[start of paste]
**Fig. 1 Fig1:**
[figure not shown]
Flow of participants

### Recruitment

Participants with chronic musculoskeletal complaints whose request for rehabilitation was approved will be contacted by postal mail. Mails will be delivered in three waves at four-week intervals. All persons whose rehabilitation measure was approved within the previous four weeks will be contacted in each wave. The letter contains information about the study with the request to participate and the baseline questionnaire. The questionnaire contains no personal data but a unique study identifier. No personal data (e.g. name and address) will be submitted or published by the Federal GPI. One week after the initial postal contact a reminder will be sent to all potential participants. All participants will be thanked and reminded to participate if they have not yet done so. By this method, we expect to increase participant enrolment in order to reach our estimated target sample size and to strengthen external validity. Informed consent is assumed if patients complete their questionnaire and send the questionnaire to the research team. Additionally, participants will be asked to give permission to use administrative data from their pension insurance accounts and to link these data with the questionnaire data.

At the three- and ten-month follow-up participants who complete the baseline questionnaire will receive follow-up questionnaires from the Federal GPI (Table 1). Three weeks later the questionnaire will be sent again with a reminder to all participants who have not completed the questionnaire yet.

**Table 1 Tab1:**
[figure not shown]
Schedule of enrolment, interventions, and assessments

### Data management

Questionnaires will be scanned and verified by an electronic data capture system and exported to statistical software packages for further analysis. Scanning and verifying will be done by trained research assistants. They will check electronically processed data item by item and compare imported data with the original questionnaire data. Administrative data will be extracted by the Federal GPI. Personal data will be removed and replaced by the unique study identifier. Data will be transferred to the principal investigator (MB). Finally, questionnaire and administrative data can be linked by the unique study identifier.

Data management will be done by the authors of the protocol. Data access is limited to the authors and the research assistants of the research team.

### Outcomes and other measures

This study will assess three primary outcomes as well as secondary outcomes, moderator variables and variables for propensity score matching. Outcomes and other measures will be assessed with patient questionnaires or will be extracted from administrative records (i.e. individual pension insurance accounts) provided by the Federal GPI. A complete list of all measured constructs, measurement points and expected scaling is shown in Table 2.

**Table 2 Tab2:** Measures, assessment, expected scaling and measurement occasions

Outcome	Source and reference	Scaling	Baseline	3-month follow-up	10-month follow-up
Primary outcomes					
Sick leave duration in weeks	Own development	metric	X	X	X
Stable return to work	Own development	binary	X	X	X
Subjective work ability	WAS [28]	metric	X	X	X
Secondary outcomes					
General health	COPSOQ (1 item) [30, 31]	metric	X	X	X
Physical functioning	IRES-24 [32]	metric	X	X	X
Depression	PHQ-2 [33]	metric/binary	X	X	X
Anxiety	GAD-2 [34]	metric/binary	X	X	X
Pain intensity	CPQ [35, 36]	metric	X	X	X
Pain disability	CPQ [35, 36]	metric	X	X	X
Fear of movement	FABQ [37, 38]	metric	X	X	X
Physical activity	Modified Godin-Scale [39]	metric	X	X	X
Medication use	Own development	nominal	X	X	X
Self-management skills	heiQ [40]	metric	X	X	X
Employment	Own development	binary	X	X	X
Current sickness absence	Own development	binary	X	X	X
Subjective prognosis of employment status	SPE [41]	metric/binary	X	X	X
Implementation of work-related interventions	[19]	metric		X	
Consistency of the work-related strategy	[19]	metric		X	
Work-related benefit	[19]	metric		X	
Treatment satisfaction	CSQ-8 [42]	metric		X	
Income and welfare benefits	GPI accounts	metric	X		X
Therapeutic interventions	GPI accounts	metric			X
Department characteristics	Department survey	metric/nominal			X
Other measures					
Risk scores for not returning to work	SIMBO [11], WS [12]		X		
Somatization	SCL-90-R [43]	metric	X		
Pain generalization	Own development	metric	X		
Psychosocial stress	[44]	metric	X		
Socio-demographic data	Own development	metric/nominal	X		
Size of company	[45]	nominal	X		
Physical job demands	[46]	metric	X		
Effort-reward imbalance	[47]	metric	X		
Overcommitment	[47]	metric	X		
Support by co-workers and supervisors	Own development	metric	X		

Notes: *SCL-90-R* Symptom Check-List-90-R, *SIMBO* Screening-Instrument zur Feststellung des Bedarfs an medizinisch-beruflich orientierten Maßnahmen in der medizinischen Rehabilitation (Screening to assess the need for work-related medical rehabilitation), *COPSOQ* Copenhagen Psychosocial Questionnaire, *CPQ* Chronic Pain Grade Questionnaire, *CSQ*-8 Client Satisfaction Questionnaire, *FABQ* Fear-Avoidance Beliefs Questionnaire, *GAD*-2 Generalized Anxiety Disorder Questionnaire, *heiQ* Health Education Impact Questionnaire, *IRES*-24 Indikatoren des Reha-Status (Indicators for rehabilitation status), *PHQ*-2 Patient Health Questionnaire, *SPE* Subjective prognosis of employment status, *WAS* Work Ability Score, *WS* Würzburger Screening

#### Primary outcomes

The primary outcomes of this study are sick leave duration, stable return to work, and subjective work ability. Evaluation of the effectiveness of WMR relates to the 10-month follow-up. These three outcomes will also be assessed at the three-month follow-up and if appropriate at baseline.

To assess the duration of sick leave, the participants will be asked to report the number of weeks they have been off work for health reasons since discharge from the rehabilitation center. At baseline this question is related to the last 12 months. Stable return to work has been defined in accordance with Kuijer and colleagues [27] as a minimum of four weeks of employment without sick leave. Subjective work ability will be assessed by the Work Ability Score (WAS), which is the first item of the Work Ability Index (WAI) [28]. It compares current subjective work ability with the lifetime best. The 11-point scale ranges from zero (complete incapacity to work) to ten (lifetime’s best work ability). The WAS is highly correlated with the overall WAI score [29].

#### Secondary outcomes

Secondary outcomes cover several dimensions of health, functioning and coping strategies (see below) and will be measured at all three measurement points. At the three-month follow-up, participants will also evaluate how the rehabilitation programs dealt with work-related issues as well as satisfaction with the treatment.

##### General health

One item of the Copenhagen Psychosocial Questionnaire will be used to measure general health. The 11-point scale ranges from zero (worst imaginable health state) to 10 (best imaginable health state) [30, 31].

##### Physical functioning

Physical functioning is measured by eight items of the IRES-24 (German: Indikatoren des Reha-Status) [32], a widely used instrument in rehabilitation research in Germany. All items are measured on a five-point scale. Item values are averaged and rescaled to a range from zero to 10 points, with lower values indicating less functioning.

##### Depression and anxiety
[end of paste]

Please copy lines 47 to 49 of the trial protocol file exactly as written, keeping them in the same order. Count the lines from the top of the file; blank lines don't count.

Socio-demographic data	Own development	metric/nominal	X		
Size of company	[45]	nominal	X		
Physical job demands	[46]	metric	X		